19 Oct 2023
Stephen Conway

Wokingham Borough Council has collaborated with other bodies, both in the borough and outside it, over many years.  But the new administration at Wokingham has since May 2022 emphasized the importance of partnership working far more than any of its predecessors. It has sought to develop, establish, and in some cases repair relationships with the voluntary and charitable sector, town and parish councils, other Berkshire councils, local businesses, the emergency services, health providers, educators, and the Youth Council.


To nurture and build relationships takes time and effort, and a great deal of commitment on all sides.  You might legitmately ask:  what do residents gain?


For me, partnerhsip is important precisely because it brings benefits for our area that the council would not be able to deliver on its own.  


A good example is the work of Hardship Alliance, which brings together local charitable and voluntary bodies with the council to help those in need.  A true partnership of equals, the Hardship Alliance has been able to improve the lives of many members of our communty who have been hit badly by the current cost-of-living crisis, including many who had never before needed assistance.  By sharing our knowledge, experience, data and resources (human, material, and financial), the members of the Hardship Alliance have been able to do much more together than any one of us could have done singly.


Another example is the emerging strategic partnership between the council and the University of Reading.  For the council, the aim is to realise the benefits for the borough of having a world-class university on our doorstep.  We are currently discussing with the university how it can help the council with our work on the climate emergency, on educational links with local schools, and wider skills training, as well as with specific research and employment projects.  For the university, the benefit is that access to external funding is made easier if it can demonstrate meaningful community engagement.  As with all partnerships, the relationship is developing promisingly because both parties see advantages in working together.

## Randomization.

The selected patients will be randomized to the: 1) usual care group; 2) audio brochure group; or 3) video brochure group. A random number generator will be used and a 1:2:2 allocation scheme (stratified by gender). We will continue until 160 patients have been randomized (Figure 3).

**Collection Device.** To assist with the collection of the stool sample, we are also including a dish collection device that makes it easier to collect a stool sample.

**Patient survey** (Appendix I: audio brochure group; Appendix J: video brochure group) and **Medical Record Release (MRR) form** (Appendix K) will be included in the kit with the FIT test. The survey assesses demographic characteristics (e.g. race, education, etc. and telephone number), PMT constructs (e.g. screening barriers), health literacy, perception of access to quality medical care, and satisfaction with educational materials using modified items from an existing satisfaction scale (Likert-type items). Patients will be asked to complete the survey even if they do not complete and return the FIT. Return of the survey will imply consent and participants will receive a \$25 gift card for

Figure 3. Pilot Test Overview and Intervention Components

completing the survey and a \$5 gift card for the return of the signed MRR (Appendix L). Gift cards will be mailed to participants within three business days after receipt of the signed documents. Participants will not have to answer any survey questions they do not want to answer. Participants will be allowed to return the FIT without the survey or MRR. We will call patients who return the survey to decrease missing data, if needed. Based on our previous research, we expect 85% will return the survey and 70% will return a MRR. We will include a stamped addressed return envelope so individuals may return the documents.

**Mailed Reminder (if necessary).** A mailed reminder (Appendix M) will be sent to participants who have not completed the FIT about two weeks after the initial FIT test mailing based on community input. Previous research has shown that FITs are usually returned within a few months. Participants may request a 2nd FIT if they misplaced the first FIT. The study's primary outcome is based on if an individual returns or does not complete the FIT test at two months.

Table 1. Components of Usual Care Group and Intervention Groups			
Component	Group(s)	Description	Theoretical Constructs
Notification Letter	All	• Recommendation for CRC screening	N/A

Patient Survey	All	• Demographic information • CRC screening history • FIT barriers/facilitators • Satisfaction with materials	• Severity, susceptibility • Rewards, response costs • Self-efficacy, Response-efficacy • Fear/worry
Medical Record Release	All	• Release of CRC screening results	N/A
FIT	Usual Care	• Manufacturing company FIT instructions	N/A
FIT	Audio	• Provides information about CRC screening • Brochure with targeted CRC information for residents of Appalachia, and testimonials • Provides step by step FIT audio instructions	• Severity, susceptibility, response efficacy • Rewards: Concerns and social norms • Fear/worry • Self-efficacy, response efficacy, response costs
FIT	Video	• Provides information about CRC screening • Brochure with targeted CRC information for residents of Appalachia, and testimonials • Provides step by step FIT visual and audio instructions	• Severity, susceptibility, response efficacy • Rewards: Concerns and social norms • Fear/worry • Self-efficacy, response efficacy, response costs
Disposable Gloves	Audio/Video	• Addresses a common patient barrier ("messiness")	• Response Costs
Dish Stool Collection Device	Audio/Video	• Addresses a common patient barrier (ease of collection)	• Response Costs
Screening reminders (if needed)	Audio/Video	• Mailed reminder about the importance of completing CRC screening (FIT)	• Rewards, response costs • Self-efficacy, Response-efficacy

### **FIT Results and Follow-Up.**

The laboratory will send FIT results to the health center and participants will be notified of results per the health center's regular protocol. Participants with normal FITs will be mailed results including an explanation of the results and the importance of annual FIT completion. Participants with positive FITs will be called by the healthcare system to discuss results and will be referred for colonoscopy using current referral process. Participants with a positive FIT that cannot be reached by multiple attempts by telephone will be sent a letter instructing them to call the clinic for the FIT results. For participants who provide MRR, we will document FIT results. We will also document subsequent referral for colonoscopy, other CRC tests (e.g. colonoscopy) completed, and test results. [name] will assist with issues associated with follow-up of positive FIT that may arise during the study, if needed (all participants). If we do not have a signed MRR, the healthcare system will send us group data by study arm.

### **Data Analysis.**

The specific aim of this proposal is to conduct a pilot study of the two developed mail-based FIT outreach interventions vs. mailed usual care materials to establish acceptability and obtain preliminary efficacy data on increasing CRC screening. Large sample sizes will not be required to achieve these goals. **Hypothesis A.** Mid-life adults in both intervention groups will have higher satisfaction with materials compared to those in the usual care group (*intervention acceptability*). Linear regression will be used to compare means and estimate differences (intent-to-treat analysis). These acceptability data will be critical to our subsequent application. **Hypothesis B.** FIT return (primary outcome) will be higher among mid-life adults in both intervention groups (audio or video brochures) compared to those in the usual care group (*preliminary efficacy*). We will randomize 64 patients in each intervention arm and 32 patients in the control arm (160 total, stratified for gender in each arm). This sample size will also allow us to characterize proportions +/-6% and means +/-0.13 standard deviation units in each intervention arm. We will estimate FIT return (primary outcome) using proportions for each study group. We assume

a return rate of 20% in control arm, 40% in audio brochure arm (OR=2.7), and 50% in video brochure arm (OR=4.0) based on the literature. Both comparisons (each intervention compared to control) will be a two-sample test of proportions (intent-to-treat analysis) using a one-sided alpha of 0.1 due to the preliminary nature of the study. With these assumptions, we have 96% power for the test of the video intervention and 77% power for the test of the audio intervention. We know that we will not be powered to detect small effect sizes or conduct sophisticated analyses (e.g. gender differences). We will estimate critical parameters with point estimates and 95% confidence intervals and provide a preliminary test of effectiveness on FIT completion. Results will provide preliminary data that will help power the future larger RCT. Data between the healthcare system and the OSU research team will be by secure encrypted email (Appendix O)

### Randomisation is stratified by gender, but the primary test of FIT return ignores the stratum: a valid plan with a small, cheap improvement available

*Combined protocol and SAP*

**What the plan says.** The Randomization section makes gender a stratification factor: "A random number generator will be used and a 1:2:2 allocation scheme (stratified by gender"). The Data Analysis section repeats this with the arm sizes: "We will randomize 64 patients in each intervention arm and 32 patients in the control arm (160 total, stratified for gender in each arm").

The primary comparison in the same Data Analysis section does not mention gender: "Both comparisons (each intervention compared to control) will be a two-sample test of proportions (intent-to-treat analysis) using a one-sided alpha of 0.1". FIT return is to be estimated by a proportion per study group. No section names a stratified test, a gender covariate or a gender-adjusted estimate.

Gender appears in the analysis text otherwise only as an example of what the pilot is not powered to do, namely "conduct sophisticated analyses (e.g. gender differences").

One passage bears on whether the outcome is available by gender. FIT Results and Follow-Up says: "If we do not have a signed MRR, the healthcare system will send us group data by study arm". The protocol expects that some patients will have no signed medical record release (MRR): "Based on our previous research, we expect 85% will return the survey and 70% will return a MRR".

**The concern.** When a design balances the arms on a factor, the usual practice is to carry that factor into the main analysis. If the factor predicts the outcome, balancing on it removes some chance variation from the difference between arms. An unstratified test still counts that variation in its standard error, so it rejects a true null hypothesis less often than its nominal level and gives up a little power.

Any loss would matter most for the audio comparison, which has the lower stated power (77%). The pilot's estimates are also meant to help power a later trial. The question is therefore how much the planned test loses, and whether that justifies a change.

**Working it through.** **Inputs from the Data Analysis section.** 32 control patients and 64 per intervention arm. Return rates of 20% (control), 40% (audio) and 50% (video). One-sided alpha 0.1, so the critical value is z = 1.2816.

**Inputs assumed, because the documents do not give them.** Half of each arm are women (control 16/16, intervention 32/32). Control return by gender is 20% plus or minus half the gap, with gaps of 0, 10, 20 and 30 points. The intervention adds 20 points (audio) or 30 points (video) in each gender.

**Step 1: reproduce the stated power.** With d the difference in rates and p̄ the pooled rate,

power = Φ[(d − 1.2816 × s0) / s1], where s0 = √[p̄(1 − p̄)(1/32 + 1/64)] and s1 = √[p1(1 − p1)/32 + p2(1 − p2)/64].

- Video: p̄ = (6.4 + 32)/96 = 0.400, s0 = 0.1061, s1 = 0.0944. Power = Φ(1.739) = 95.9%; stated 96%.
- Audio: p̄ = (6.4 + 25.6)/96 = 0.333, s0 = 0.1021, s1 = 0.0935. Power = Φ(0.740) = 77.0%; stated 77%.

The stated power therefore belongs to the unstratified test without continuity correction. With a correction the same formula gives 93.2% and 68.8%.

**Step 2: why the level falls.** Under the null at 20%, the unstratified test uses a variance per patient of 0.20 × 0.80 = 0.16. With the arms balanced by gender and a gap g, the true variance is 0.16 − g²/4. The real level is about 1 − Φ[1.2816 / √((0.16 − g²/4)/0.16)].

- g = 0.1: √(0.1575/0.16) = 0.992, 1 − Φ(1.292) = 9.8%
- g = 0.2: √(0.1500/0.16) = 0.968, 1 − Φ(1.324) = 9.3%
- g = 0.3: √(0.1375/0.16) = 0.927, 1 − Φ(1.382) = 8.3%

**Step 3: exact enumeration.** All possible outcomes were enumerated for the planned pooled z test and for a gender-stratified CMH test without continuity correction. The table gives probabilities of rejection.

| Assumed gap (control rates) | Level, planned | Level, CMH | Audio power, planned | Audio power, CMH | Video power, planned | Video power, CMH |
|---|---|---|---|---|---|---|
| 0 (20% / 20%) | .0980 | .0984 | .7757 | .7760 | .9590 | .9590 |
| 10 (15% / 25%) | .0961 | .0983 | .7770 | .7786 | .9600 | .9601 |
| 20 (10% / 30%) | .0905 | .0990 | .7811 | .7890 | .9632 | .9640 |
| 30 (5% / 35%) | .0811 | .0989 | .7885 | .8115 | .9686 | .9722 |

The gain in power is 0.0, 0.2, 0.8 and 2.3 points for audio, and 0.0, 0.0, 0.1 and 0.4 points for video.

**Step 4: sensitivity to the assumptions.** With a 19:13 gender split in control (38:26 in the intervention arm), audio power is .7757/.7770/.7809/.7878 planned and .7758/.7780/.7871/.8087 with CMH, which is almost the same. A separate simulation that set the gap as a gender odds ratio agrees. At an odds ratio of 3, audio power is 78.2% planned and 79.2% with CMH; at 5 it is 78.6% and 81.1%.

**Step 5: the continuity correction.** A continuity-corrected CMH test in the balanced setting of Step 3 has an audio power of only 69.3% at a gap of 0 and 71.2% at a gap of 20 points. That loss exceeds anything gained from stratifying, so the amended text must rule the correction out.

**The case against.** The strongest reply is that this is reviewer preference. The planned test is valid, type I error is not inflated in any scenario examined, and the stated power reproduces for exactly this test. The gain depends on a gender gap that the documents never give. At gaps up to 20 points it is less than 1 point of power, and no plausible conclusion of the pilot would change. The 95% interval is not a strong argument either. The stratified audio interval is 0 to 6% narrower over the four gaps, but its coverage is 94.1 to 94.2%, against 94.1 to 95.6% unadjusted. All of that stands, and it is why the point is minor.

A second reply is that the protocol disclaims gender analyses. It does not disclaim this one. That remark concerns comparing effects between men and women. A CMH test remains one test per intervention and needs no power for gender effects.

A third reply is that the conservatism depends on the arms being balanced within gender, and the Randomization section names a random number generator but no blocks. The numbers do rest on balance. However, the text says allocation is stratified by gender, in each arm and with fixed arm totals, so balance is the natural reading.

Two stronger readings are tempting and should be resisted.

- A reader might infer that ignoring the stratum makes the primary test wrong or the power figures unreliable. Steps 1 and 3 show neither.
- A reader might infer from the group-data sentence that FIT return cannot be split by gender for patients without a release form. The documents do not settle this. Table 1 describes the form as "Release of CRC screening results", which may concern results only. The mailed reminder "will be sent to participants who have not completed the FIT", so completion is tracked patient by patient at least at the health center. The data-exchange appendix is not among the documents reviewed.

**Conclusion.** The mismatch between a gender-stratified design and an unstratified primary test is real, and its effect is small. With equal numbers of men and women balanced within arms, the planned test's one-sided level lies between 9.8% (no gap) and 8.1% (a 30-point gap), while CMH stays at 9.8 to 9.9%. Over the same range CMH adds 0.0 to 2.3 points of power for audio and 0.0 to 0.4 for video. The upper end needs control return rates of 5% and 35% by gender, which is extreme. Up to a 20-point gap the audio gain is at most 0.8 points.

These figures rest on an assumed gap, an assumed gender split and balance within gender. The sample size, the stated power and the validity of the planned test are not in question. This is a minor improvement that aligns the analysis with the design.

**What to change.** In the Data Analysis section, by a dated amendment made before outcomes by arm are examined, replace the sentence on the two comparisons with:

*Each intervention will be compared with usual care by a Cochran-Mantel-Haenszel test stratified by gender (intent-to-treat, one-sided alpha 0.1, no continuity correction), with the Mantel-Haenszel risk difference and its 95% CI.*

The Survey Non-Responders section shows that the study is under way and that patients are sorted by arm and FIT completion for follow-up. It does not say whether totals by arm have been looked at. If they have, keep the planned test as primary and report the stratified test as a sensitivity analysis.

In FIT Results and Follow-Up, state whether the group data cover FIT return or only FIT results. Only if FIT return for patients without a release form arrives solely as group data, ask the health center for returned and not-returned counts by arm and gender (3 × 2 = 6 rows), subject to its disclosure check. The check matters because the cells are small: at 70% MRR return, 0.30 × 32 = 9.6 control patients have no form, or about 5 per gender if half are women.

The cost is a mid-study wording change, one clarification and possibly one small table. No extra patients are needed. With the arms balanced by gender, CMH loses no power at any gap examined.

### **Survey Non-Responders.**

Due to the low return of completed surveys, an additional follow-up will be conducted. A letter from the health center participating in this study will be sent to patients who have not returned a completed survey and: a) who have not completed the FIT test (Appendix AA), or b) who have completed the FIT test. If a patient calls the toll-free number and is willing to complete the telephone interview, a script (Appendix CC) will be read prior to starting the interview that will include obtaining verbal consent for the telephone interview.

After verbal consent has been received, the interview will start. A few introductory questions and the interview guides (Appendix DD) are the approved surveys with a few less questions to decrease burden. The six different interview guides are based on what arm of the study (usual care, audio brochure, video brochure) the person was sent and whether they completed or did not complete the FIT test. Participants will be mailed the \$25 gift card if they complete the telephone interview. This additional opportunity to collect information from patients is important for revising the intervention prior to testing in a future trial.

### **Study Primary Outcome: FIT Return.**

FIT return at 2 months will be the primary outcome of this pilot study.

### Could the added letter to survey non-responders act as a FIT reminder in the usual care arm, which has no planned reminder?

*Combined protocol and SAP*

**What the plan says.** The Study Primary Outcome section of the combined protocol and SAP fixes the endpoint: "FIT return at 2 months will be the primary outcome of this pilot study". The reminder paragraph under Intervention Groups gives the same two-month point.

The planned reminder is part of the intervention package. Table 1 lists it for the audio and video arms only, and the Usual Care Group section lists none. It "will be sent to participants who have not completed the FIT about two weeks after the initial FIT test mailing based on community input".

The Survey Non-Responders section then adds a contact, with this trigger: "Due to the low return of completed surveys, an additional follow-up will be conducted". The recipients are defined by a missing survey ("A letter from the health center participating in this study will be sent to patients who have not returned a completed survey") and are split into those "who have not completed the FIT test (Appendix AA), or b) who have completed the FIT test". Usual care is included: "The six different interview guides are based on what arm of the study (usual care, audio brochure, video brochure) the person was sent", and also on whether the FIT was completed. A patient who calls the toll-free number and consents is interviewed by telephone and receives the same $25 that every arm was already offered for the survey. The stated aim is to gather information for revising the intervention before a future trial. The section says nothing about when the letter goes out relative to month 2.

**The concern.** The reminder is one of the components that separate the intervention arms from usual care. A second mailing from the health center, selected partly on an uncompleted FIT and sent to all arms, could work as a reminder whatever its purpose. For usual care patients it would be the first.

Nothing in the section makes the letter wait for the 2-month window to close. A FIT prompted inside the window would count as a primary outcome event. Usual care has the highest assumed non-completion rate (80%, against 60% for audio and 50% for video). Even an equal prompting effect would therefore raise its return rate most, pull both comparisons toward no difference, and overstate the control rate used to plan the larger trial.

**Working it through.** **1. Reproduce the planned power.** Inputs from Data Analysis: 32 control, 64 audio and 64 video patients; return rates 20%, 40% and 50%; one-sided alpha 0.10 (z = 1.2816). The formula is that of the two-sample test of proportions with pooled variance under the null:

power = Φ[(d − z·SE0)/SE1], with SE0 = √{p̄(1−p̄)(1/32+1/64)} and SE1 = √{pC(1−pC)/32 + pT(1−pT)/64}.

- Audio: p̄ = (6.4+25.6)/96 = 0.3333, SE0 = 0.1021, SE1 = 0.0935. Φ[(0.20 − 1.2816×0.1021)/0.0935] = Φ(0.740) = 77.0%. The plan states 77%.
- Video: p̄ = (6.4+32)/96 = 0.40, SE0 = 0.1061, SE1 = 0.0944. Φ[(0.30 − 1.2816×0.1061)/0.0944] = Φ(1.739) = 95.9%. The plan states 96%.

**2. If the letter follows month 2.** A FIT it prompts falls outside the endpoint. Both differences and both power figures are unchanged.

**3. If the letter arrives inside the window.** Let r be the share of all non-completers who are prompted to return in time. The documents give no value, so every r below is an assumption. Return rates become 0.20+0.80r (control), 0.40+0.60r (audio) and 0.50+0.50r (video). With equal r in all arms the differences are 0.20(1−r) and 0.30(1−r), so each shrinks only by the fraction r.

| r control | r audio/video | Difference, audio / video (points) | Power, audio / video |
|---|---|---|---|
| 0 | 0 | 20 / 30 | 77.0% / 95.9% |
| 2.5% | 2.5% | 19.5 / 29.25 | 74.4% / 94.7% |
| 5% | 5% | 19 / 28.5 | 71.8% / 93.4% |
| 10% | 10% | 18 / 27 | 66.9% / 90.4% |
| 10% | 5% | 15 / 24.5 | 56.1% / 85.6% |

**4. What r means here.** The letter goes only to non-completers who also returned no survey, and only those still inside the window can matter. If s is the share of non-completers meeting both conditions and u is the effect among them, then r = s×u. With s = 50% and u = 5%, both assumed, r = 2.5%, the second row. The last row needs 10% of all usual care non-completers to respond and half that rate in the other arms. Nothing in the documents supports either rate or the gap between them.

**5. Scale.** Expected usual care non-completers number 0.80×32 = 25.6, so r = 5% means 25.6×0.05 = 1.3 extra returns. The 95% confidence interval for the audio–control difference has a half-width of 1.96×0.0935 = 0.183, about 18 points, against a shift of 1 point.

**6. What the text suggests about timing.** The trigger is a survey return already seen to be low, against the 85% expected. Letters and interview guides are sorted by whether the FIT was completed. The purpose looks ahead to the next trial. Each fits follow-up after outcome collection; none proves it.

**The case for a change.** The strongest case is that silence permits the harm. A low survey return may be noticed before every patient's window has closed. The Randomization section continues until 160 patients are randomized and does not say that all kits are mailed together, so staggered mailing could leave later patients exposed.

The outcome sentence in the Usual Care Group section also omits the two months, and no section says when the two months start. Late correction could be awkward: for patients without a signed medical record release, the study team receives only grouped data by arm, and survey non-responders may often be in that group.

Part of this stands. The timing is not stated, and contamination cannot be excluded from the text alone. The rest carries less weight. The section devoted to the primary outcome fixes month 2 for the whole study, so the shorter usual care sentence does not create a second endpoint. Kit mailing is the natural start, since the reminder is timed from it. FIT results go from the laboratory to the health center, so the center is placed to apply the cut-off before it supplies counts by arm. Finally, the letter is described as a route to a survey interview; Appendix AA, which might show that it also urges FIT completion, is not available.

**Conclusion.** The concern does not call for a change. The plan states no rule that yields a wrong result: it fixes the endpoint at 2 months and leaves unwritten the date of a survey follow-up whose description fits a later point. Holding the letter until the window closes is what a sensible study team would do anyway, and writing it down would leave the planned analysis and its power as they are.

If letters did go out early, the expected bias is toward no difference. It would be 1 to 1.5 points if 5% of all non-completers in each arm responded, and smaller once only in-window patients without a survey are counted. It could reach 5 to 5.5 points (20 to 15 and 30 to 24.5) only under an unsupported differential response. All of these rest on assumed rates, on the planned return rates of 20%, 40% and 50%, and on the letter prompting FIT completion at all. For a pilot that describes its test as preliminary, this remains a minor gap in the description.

A final example is the work of Berkshire Leaders group, which brings together the political and officer leadership of the six Berkshire unitary councils - Reading, West Berksire, the Royal Borough of Windsor and Maidenhead, Slough and Bracknell as well as Wokingham.  Our meetings this last few months (since the May 2023 elections) have been cordial and constructive.  They are leading to new collaborations between all six councils, or between groupings of some of them, which will enable us to bid for government grant funding for specific projects of common interest with a much higher chance of success than if any of us were to bid on our own.  


There are real and tangible benefits, then, that come from a commitment to working constructively with others.  But there is another very compelling reason for embracing partnerships.  Quite simply, the council cannot carry on as it has in the past.  

Business as usual is no longer an option.  


We all hope, of course, that inflation will fall and the current cost-of-living crisis will end soon.  But even if it does, I find it hard to envisage a time when local government will be significantly better funded by central government than it is at the moment.  In Wokingham's case, that means not very well at all.  Our core funding from central government is pitifully small - Wokingham receives less per head of population than any other council with comparable responsibilities in England.  


So, even if I were not as temperamentally attracted by the idea of partnerships as I am, necessity would have pushed the council in this direction.  The days when the council could aspire to tackle all local problems on its own are over.  Only by working alongside others, and calling on their expertise and experience, and by pooling resources, can the council of the future hope to deliver what the borough wants and needs.